Health Canada signed off on the first one at the end of October, and now's there's 12 approved producers. So at that rate Health Canada will have gone through their backlog of 400 applications in about 15 years!
Want to get a license to grow medical marijuana in Canada? Put in your application now, maybe it'll be ready for your toddler to use by the time they've grown up.
2) They wanted patients to destroy their medicine.
Health Canada knew there was no way that the dozen newly-licensed producers could possibly have enough cannabis ready to supply the 40,000 registered patients, so they graciously granted growers a six-month extension to help ease the transition.
Hahaha no, of course they didn't do that! In fact, Health Canada doubled down, demanding that patients not only had to dismantle their home gardens by April 1, but they also had to destroy all their remaining homegrown medicine as well.
If the injunction hadn't succeeded, then patients would have been forced to mix their bud with kitty litter and put it on the curb! Shutting down the home cannabis gardens is bad enough, but what possible reason is there to make patients throw away their supply of dried bud?
Since patients are growing enough to last them until their next harvest, for most of them this would have meant throwing away three to four months of perfectly good medicine. What a waste of time and money!
But never fear, because if you were really desperate to use the cannabis you grew for yourself, Health Canada did offer one legal solution. Just sell your freshly harvested buds to a licensed producer, let them dry and trim it, and then buy them all back again!
Believe it or not, that's totally legal, and licensed producers have indeed been buying up fresh buds from patients and their designated growers for resale. They only had until April 1 to complete their purchases, so the 400 potential licensees waiting to have their applications approved couldn't get in on this unique opportunity.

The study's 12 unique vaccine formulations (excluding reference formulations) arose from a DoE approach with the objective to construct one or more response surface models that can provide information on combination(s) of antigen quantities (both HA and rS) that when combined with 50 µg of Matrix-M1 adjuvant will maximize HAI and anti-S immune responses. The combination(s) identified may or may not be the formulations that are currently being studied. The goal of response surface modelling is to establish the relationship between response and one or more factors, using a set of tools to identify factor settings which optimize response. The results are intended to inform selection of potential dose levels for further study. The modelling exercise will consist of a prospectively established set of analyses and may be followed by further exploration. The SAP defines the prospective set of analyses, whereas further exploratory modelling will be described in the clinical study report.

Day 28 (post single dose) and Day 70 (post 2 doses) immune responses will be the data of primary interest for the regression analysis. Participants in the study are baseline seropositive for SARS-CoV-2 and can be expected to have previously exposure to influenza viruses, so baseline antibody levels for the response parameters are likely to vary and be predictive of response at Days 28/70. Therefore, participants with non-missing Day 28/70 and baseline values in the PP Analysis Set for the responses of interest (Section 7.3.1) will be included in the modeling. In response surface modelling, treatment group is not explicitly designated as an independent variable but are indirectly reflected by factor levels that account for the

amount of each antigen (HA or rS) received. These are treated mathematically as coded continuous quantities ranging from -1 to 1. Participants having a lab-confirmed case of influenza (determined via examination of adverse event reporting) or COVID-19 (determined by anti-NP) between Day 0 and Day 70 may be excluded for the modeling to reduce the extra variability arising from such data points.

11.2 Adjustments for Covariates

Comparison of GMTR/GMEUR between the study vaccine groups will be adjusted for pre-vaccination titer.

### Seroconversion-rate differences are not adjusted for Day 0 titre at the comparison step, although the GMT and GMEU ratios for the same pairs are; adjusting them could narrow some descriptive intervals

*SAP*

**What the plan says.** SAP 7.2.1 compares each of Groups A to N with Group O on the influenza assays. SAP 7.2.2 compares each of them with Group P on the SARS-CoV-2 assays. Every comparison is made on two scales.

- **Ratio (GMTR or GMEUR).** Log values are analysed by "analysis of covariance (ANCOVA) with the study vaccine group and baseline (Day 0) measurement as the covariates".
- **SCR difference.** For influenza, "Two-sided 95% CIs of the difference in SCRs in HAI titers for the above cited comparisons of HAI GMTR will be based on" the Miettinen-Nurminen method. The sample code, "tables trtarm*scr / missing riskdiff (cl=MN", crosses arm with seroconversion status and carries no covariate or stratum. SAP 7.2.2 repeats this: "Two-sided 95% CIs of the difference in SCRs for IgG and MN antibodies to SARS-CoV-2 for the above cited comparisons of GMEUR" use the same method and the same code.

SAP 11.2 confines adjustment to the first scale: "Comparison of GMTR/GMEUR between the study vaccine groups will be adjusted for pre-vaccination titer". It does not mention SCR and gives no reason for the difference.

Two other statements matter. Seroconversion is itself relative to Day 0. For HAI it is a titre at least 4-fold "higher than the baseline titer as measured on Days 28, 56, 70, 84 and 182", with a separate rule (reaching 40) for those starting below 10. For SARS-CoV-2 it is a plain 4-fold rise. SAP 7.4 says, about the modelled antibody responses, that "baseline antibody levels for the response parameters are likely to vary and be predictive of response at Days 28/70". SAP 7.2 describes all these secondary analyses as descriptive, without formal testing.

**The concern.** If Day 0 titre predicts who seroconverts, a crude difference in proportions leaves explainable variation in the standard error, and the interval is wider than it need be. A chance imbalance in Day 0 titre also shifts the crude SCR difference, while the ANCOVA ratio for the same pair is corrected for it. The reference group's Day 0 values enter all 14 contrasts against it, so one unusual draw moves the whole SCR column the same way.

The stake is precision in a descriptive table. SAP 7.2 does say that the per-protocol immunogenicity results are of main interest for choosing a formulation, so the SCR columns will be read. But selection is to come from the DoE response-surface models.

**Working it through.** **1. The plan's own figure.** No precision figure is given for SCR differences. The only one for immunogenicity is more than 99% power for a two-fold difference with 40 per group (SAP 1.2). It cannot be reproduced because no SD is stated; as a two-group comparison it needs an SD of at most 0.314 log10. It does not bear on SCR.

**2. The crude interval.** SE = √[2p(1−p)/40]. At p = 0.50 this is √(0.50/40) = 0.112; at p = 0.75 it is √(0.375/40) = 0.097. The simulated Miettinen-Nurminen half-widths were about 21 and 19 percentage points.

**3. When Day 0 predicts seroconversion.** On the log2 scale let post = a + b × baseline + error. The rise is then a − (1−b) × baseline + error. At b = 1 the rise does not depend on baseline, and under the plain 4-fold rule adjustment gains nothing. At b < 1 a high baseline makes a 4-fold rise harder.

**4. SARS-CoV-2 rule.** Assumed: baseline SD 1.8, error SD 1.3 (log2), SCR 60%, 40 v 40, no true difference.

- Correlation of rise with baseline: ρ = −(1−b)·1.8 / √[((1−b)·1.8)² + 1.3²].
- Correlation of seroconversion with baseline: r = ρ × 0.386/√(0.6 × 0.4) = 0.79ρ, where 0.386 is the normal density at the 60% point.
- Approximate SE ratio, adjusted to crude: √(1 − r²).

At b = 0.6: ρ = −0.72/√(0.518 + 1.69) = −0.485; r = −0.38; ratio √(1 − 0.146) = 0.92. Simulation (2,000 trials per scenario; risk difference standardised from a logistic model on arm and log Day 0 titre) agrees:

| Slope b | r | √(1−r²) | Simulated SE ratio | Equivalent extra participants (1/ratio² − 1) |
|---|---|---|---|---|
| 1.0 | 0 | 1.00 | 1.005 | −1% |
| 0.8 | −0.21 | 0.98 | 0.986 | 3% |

Of course, as a patient trying to buy your medicine back you'd need to pay extra to cover the price mark-up, and also pay for the shipping, and of course you could only order back 150 grams at a time. But aside from that, it's easy-peasy! And perfectly logical, at least according to Health Canada.
Wait a minute, wasn't the whole reason Health Canada wanted to stop home cultivation because they thought some patients and growers might be selling their bud at a profit? So the solution was to encourage them to sell it all for a profit? I'm getting dizzy, and it's not because of the joint I just smoked.
Blog continues after slideshow:
1) They fight everything in court
The only reason we have a medical marijuana program in Canada is because patients went to court against Health Canada back in 1998, and won. Health Canada has spent millions of dollars since then, fighting against medical marijuana access every single step of the way, only to lose over and over again.
Yet even when they lose in court, Health Canada still refuses to comply. Here's one example of their extreme dickishness. Under the original program, Health Canada arbitrarily decided that designated growers could only grow for one patient at a time. The courts ruled that was an unnecessary and unconstitutional restriction, and struck out the limit. Health Canada responded by setting the new limit to two patients per grower. Take that you ungrateful sick people!
In fact, Health Canada is so bad at complying with court decisions that back in 2003 they broke pot prohibition, and accidentally legalized it for everyone!
A judge ruled that Health Canada had messed up so bad that the only way to ensure patients had access to medical marijuana was to strike down all the marijuana laws. So they did, and pot was legal all across Canada for several months. Marc Emery went around doing bong hits in front of police stations to prove it!
There's a reason patients call it "Hellth Canada," and it's not because they're doing a hell of a job.
Actually, the kind of incompetence that results in legalization for everyone is something I can get behind, but then the courts elbowed their way back in and "fixed" Health Canada's med-pot rules themselves, which was the only way they could get the genie back in the bottle and reinstate all those lovely prohibition laws which Canadians had missed so much.
If all that's not enough, here's another, more recent example. Not only is Health Canada still fighting in court to keep patients from growing their own cannabis medicine, they're also battling to stop patients from even making their own cannabis tea or cookies!
Health Canada has already limited the licensed producers to only selling dried, smokable buds. But if a patient chooses to cook that legal bud with some butter, then strain out the plant matter and spread that infused canna-butter on toast, Health Canada says they have committed a criminal offence! Like always, they're willing to spend your tax dollars to fight this all the way to the Supreme Court if they have to.
If Health Canada spent as much time and money on researching medical marijuana and creating a properly run system as they have on court battles against patients, then we'd all be a lot better off. But unless you've just taken a big bong-hit, I wouldn't hold your breath.